Forest Park House paints an idyllic picture of city living

Forest Park House by Javier Robles is a reimagined townhouse in Queens, New York

living room in Forest Park House by Javier Robles
(Image credit: Jose Manuel Alorda)

Forest Park House, set in a leafy part of Queens, New York, paints an idyllic picture of city living. The four-storey townhouse, designed by the architect Javier Robles, and purchased by the clients a decade ago, has undergone a complete top-to-bottom renovation with only the outside perimeter walls untouched. 

Expanded to include an excavated basement, which enabled height to be added to each floor, the new and improved house boasts a state-of-the-art media room, an eye-catching wood-to-brick patio and a multi-layered entrance foyer, complete with a glass bridge that enables natural light to bathe the interior, while also connecting the other floors. 

living space inside Forest Park House by Javier Robles

(Image credit: Jose Manuel Alorda)

Forest Park House by Javier Robles

‘In all my projects, I look to establish some references to the site and / or the context: the building’s insertion to the grid, its exposure to the sun and the elements, the views from inside and towards its surroundings,’ says Robles, who operates offices in both New York and Miami. 

purple artwork inside Forest Park House by Javier Robles

(Image credit: Jose Manuel Alorda)

‘In this project, the clients were very attuned to the surrounding Forest Park and its neighbourhood, a beautiful hidden green gem in New York City. So besides exploring a continuous open layout throughout the house, we wanted to bring natural light to every room in the house and create a sense of walking under the trees in the park, where light filters through the leaves. We looked to create depths vertically and horizontally, expanding visually and physically the depths of the rooms and spaces.’

breakfast bar at Forest Park House by Javier Robles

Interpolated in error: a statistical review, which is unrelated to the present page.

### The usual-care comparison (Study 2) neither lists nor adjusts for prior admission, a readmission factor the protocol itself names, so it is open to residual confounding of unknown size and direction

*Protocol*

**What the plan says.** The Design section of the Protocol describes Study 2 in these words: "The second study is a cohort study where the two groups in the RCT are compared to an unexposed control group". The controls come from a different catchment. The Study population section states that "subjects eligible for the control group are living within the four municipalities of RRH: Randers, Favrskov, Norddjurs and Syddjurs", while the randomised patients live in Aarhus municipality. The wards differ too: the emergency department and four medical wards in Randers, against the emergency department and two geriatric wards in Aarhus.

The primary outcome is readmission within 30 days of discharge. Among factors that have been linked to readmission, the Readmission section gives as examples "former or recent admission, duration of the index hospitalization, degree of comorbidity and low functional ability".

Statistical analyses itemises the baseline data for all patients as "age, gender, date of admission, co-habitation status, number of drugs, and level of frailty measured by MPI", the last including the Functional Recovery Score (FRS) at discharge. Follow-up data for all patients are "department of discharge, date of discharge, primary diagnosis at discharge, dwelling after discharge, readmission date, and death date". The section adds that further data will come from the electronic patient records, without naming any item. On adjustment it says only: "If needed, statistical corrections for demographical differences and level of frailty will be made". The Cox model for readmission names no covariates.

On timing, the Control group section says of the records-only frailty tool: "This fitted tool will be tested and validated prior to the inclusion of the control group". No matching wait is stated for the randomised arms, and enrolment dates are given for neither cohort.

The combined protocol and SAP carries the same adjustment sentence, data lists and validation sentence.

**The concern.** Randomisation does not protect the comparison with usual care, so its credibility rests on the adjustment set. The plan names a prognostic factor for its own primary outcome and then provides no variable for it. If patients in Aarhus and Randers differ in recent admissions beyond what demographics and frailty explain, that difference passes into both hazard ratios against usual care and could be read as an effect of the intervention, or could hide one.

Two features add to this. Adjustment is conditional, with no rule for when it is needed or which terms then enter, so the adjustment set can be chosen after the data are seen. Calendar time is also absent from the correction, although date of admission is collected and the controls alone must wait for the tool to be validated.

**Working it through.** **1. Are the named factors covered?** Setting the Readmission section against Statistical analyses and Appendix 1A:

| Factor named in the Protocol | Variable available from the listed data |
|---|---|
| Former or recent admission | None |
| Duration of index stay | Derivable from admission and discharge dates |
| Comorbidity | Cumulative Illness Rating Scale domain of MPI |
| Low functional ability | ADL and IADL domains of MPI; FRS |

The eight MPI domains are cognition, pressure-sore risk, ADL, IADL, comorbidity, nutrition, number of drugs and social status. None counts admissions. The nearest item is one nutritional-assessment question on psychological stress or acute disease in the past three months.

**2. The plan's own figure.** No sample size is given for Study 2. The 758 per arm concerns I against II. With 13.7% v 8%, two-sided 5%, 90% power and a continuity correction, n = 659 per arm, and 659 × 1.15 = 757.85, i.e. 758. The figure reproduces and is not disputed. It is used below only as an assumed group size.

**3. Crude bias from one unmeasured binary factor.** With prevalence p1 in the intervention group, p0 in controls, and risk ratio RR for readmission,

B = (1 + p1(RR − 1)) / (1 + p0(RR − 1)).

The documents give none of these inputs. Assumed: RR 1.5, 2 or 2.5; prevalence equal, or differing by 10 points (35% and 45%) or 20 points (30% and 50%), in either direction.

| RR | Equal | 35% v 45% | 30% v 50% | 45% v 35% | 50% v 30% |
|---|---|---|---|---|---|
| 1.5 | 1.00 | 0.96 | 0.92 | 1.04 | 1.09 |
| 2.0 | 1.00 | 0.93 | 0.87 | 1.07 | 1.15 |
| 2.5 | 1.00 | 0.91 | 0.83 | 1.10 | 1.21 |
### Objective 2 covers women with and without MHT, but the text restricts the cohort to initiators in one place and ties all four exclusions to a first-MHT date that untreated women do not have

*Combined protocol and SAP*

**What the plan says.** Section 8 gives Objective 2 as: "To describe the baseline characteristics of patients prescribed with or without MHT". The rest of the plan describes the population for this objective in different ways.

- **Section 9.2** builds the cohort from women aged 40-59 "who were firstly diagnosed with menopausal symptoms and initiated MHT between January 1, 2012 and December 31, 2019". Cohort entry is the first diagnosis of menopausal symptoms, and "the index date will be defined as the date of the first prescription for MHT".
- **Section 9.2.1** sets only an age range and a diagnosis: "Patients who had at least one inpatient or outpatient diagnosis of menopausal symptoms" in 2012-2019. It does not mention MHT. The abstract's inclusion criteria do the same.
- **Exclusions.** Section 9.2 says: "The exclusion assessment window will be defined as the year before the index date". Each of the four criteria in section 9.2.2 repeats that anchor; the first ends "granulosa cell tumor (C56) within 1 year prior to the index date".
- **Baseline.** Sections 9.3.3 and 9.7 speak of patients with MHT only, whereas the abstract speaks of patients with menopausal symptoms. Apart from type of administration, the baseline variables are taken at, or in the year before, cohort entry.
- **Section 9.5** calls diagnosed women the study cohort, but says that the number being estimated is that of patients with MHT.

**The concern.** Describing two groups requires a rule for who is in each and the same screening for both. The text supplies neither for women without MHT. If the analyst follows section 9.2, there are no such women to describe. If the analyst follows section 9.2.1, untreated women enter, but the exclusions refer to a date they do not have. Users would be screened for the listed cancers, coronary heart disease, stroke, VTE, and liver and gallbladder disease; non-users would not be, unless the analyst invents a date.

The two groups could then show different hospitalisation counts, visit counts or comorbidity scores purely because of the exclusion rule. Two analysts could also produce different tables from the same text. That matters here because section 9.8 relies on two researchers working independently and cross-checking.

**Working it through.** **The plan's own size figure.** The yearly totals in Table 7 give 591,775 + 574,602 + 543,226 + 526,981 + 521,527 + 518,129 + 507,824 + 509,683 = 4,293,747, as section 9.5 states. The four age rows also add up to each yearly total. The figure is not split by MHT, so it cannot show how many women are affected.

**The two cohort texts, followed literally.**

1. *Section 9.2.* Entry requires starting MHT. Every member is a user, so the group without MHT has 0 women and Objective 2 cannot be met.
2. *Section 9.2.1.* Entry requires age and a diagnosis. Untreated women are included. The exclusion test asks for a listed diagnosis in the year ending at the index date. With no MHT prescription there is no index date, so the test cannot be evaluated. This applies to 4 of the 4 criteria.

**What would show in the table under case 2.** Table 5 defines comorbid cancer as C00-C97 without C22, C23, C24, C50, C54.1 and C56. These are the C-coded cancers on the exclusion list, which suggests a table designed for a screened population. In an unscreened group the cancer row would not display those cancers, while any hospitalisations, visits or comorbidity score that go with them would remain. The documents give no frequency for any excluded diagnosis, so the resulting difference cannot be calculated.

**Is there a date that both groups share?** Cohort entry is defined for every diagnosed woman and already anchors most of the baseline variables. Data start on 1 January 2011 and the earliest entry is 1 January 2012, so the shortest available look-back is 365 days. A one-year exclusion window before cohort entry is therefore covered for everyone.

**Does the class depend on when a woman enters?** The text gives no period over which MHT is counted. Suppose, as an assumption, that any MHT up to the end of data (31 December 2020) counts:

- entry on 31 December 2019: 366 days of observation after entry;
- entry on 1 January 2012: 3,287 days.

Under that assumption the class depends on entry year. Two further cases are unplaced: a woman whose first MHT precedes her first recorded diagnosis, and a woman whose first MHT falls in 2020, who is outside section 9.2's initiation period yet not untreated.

(Image credit: Jose Manuel Alorda)

The home’s staircase has been made its focal feature. Not only a functional connector between levels, most of which have been updated with reconfigured floorplans, it has been used as a means to explore light and movement in all the spaces. Inspired by the architectural feature known as malqaf, an Arabic windcatcher, Robles designed a large curved light tower to bring natural light to all four floors, its quality changing throughout the day. 

bar counter at Forest Park House by Javier Robles

(Image credit: Jose Manuel Alorda)

‘There are many aspects that I love about this project, specifically the moments where architectural elements, lighting and décor blend harmoniously,’ says Robles, who also custom-designed much of the furniture and lighting through his New York-based brand, Lumifer. 

Forest Park House by Javier Robles green bathroom

(Image credit: Jose Manuel Alorda)

‘The foyer is the most dramatic moment in the house and also it is where one can see the programmatic sequence of the house and different tones of light and shadow through the day. Adjacent to the glass bridge, cantilevered steel- and wood- clad stairs are anchored in a dramatic triple-height plastered curved lightwell. This minimal monastery-like space is [enhanced] by two of my Lumifer custom nickel-plated wall sconces called “Quilla”.’

bedroom atForest Park House by Javier Robles

(Image credit: Jose Manuel Alorda)

He continues: ‘The poured concrete staircase that takes you to the lower floor, unveils a sequence of spaces: from the glass wine cellar to the freestanding onyx bar to the entertaining room, home office, and outdoor backyard. This space is flanked by a peripheral concrete wall and a custom walnut panelled wall ‘hiding’ behind all kinds of adjacent programmatic rooms or closets, from the laundry room, to the safe storage, the pantry to the guest bathroom, bedroom, storage, shelving and cabinets for the home office.  A large steel folding door separates the interior from the exterior, a space that is partially covered by a glass and wood canopy, providing a visual and physical connection throughout.’ 

terrace and rear garden at Forest Park House by Javier Robles

(Image credit: Jose Manuel Alorda) 

Pei-Ru Keh is a former US Editor at Wallpaper*. Born and raised in Singapore, she has been a New Yorker since 2013. Pei-Ru held various titles at Wallpaper* between 2007 and 2023. She reports on design, tech, art, architecture, fashion, beauty and lifestyle happenings in the United States, both in print and digitally. Pei-Ru took a key role in championing diversity and representation within Wallpaper's content pillars, actively seeking out stories that reflect a wide range of perspectives. She lives in Brooklyn with her husband and two children, and is currently learning how to drive.